California woman who killed pimp at age 16 set to be freed

LOS ANGELES Mon Oct 28, 2013 8:10pm EDT

Sara Kruzan, 35, is seen in a handout photo from the California Department of Corrections taken July 8, 2013. REUTERS/California Department of Corrections/Handout

Sara Kruzan, 35, is seen in a handout photo from the California Department of Corrections taken July 8, 2013.

Credit: Reuters/California Department of Corrections/Handout

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LOS ANGELES (Reuters) - A California woman who has served nearly two decades in prison for murdering her pimp when she was 16, becoming the face of a campaign to reform the treatment of young offenders, could be freed this week after Governor Jerry Brown upheld her parole.

The impending release of Sara Kruzan, now 35, from the Central California Women's Facility in Chowchilla was hailed as a watershed moment by activists who have fought on her behalf for more than five years.

"This is a huge victory," said state Senator Leland Yee, who called Kruzan the poster child for a bill that became law this year allowing offenders sentenced to life without parole for crimes committed before age 18 the chance to petition for a new hearing on their sentence.

"She really epitomizes why it's so important to review a lot of these cases where kids are sentenced to life without the possibility of parole," Yee, a Democrat from San Francisco, told Reuters in an interview.

Kruzan, who advocates say was raised by an abusive, drug-addicted single mother, said in a 2009 Human Rights Watch video that she was sexually assaulted at age 11 by the man she would later kill.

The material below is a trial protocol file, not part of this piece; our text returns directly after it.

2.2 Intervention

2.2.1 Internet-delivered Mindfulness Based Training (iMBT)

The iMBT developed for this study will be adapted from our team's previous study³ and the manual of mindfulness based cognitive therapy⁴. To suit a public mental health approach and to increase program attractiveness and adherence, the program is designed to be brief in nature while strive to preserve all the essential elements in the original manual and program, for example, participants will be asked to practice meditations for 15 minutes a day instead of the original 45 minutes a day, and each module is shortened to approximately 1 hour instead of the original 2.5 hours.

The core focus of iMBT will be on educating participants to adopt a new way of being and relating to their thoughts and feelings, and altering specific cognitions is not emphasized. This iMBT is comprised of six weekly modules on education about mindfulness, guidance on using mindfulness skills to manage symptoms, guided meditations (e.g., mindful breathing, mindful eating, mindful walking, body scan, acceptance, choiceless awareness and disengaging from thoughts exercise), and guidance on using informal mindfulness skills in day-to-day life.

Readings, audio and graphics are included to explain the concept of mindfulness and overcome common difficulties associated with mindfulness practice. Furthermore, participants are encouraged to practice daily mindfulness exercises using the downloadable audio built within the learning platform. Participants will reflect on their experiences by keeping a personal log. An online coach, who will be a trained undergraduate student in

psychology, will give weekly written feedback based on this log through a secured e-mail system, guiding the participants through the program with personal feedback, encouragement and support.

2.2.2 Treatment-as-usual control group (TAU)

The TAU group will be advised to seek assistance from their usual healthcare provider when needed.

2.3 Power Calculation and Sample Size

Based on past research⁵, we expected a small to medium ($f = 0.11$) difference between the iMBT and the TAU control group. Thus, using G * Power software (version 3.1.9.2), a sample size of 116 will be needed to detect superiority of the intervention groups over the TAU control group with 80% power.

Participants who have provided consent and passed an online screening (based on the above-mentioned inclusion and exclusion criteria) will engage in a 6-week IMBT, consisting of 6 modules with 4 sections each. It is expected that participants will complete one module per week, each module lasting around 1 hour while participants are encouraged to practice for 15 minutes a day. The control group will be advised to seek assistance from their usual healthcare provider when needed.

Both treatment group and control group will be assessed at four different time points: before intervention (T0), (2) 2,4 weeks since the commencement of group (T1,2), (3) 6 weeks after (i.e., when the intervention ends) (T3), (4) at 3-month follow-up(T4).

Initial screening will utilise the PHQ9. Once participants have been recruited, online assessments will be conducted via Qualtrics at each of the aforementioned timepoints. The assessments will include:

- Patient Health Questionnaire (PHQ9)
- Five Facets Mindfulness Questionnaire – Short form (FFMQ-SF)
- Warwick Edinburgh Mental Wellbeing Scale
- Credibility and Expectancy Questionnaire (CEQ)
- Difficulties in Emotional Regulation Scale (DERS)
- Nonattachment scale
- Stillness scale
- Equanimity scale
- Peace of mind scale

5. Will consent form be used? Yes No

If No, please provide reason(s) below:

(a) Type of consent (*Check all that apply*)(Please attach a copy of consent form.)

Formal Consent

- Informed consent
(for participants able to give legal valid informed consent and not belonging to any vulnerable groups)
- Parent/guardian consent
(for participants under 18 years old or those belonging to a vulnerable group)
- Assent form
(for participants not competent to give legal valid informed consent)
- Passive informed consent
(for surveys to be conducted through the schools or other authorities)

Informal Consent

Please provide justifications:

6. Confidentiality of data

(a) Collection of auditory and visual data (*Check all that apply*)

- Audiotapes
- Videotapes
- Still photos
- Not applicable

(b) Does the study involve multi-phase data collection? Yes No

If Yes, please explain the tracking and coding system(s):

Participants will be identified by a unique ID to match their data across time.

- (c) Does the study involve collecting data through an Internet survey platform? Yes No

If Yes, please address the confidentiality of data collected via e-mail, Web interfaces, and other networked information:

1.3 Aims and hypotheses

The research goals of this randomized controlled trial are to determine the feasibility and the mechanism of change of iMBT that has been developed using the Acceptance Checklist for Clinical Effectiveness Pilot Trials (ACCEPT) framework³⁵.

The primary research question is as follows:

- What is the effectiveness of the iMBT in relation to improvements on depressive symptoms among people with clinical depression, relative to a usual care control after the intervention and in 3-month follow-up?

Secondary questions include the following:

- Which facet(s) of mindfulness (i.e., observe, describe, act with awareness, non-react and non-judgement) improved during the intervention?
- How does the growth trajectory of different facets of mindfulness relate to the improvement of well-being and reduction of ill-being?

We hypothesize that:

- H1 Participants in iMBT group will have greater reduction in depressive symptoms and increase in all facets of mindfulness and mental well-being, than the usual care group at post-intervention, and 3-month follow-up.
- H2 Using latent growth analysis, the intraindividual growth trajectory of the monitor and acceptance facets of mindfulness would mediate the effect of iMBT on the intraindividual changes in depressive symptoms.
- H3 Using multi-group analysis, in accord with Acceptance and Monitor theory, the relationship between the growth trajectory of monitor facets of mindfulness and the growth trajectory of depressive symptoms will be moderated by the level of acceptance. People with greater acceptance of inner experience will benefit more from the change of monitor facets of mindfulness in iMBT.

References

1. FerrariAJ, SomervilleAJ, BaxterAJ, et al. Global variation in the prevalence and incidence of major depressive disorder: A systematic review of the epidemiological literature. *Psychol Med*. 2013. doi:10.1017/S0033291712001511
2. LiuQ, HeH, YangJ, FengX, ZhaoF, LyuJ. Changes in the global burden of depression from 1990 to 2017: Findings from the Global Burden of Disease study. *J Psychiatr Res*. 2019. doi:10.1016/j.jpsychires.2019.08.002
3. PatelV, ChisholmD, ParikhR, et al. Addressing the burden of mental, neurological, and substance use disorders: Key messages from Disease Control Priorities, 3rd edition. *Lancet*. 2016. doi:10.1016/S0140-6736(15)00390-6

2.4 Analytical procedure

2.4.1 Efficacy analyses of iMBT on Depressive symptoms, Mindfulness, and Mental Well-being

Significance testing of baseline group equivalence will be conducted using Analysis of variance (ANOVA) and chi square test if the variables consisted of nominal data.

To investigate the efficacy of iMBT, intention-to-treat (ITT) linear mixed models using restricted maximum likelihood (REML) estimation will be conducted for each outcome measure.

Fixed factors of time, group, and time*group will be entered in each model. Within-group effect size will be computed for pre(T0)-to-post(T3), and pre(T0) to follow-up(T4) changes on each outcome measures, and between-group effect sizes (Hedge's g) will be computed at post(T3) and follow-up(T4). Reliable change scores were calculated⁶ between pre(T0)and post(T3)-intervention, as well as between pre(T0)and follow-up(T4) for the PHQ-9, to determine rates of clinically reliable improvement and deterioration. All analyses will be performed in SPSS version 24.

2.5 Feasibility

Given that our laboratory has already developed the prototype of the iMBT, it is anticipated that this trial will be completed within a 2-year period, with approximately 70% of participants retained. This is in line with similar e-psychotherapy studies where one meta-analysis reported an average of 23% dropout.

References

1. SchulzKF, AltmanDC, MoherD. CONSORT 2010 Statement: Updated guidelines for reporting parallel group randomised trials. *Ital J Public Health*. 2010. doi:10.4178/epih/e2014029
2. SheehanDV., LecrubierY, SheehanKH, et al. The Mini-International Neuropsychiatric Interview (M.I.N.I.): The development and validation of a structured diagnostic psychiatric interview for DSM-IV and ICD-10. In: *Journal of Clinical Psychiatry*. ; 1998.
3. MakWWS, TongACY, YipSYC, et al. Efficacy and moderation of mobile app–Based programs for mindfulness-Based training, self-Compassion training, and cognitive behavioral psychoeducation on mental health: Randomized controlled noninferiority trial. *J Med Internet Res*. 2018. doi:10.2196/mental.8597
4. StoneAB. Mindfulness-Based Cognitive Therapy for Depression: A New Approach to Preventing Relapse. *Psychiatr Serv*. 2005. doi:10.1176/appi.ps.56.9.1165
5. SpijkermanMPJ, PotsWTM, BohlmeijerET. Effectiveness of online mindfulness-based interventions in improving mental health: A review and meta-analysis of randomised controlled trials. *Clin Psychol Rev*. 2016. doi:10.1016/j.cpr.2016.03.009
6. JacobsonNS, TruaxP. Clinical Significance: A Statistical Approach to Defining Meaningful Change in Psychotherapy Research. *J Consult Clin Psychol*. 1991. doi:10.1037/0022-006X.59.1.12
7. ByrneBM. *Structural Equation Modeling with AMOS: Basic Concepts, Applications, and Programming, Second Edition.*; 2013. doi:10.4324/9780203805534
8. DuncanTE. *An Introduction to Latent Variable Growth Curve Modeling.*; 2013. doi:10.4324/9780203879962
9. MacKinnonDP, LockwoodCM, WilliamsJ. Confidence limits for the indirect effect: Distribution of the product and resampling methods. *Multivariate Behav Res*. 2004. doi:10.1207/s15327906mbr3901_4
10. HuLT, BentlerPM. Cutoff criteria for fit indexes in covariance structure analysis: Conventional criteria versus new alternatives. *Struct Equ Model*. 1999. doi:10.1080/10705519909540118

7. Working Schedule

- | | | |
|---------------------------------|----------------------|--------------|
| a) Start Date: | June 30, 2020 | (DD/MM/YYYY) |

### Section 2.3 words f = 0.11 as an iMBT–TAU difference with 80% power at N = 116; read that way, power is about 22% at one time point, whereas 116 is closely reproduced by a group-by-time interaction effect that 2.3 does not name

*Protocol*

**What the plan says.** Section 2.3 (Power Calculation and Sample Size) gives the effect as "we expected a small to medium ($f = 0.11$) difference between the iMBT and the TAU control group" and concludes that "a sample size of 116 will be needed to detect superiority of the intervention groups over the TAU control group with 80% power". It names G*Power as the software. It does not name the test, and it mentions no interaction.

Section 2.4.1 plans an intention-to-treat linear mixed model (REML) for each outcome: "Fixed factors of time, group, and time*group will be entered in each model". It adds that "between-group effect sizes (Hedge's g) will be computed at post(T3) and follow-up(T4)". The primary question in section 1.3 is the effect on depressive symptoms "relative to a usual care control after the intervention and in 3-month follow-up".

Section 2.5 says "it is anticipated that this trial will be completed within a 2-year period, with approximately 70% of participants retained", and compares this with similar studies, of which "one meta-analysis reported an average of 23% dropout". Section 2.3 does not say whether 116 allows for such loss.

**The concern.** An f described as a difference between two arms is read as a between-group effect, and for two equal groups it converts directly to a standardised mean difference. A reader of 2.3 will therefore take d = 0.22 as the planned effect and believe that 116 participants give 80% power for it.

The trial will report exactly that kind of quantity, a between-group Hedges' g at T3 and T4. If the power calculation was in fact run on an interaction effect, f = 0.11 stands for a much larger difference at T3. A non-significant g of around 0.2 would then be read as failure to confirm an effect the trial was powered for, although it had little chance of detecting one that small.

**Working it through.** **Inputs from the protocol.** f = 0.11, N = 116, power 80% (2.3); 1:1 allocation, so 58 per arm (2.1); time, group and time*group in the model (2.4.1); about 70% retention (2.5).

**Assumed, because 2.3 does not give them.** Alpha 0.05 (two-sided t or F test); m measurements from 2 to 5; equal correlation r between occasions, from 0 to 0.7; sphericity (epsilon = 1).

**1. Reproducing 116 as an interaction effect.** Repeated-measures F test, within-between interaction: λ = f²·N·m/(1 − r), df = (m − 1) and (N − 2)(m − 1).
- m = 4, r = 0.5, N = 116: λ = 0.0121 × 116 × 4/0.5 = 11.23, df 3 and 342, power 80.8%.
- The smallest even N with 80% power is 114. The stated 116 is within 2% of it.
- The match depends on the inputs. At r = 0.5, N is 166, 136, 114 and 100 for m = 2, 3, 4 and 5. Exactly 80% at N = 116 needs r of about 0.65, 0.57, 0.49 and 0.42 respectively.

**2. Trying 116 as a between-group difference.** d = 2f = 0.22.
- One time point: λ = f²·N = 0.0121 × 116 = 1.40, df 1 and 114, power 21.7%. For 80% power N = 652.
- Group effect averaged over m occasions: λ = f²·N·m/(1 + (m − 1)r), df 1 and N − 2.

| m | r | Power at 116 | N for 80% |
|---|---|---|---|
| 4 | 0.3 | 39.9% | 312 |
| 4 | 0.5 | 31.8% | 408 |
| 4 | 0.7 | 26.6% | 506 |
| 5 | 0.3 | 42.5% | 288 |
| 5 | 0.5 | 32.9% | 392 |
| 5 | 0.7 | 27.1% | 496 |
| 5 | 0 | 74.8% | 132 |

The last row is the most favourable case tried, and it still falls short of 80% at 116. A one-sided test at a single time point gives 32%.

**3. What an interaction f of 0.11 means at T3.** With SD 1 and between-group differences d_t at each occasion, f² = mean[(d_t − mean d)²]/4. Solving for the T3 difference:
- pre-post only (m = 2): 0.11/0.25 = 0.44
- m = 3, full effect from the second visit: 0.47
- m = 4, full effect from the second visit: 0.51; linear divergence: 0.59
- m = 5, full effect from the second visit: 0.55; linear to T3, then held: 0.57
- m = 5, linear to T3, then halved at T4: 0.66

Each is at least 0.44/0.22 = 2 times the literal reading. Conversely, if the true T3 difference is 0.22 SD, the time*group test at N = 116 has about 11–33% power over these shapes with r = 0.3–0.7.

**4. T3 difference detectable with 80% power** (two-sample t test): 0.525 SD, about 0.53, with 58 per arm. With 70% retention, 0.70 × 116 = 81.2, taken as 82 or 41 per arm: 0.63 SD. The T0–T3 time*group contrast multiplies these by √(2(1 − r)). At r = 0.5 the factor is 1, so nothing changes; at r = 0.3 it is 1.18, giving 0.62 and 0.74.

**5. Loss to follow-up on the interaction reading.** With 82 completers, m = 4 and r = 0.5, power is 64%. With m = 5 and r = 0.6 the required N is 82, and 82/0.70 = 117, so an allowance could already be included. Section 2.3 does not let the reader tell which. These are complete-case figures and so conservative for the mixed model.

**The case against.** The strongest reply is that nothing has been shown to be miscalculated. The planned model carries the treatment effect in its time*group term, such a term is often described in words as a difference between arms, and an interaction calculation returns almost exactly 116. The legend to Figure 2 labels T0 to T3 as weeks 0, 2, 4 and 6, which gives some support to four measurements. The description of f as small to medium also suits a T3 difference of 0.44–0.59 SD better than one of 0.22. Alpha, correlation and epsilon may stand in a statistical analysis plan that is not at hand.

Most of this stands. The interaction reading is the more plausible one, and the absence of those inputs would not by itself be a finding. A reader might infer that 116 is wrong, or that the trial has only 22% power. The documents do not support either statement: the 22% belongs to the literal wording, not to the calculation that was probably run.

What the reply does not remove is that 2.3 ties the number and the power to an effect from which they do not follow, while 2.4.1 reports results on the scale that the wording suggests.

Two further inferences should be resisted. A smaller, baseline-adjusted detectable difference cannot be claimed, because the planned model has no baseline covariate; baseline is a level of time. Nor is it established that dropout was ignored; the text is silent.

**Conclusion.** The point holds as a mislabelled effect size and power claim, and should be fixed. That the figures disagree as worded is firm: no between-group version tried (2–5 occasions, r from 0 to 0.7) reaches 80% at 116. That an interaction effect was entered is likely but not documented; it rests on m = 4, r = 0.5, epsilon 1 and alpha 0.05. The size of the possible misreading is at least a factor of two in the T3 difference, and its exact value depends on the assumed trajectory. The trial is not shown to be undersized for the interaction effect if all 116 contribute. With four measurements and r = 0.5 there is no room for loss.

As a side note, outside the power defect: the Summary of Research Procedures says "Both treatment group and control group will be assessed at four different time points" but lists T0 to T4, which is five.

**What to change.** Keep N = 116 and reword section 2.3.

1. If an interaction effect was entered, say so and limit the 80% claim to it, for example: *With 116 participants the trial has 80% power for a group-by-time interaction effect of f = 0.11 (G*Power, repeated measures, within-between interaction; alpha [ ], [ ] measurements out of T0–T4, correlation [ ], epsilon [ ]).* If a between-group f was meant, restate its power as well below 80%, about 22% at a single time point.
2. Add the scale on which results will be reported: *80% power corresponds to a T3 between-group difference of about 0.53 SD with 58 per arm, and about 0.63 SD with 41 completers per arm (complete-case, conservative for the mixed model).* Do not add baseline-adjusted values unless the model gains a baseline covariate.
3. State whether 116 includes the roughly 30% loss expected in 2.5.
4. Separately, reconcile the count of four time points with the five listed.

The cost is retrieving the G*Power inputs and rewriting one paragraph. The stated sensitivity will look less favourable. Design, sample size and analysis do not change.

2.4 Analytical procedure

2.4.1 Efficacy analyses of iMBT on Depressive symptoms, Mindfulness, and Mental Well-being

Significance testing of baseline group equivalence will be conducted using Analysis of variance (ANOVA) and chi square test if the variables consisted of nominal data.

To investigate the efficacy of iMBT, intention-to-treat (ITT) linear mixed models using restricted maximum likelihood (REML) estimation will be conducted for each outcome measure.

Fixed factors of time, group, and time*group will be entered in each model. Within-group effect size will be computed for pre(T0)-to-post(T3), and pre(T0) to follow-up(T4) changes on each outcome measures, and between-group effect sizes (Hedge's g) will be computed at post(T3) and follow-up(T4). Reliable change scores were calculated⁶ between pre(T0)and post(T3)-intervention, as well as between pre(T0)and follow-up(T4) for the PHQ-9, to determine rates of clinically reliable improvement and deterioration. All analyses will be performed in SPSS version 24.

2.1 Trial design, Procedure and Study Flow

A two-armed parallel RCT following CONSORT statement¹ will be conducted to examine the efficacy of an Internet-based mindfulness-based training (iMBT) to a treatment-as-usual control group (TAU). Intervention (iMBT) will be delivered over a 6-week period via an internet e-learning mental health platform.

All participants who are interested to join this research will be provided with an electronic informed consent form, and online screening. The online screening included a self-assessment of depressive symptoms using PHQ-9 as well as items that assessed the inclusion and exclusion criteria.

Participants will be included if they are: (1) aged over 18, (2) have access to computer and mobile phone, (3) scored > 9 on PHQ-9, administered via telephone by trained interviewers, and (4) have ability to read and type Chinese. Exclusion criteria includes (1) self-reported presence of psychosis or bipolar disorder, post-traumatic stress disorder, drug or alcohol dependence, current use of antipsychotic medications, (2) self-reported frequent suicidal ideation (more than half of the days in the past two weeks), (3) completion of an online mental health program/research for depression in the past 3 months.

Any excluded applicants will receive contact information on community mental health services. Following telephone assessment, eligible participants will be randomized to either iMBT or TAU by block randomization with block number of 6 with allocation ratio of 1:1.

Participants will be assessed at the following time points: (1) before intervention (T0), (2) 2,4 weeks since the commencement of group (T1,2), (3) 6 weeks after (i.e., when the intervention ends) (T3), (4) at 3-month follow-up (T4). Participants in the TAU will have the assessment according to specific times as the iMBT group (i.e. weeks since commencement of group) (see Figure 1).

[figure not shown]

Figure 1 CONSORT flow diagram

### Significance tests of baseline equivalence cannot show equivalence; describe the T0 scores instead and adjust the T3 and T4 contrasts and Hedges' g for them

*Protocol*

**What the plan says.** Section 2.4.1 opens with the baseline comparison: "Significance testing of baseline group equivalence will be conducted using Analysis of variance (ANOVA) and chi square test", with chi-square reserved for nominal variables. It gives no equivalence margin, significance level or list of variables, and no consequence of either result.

Within two years, George Howard had her working as a child prostitute. In March 1994, two months after her 16th birthday, she shot him to death in a motel room in Riverside, California.

Kruzan lost a bid to stand trial as a juvenile and was found guilty of first-degree murder by a Riverside County jury. A judge sentenced her to life in prison without the possibility of parole.

The Human Rights Watch video, in which she is seen expressing remorse for the crime and describing her grim life as a prostitute, drew widespread attention to her case.

The year after the video was released, then-California Governor Arnold Schwarzenegger commuted her prison sentence to 25 years to life, making her eligible to be considered for parole.

Earlier this year, the California Board of Parole Hearings found her suitable for release, sending their recommendation to Brown, who notified the board on Monday that he would not intervene to stop her from being released.

A spokesman for Brown said the governor would have no comment on the matter.

Yee said it was Kruzan's story that prompted him to author his bill and fight for its passage.

"She has freely admitted the calculated way in which she killed her pimp," he said. "I think anybody in their right mind would probably do the same. She did something that's horrible and she had to pay price. But she has turned her life around."

California prisons spokesman Luis Patino said Kruzan would likely be freed sometime within the next five days but that details of her release would be kept secret for her safety and that of the public.

(Reporting by Dan Whitcomb; Editing by Cynthia Johnston and Cynthia Osterman)

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Comments (4)
Overcast451 wrote:
This is why prostitution should be legalized. The girls in the streets – are slaves to the ‘pimps’. The slimy customers; will be slimy customers either way. If it was legal – you could make the customers ‘register’ and control the ‘services’.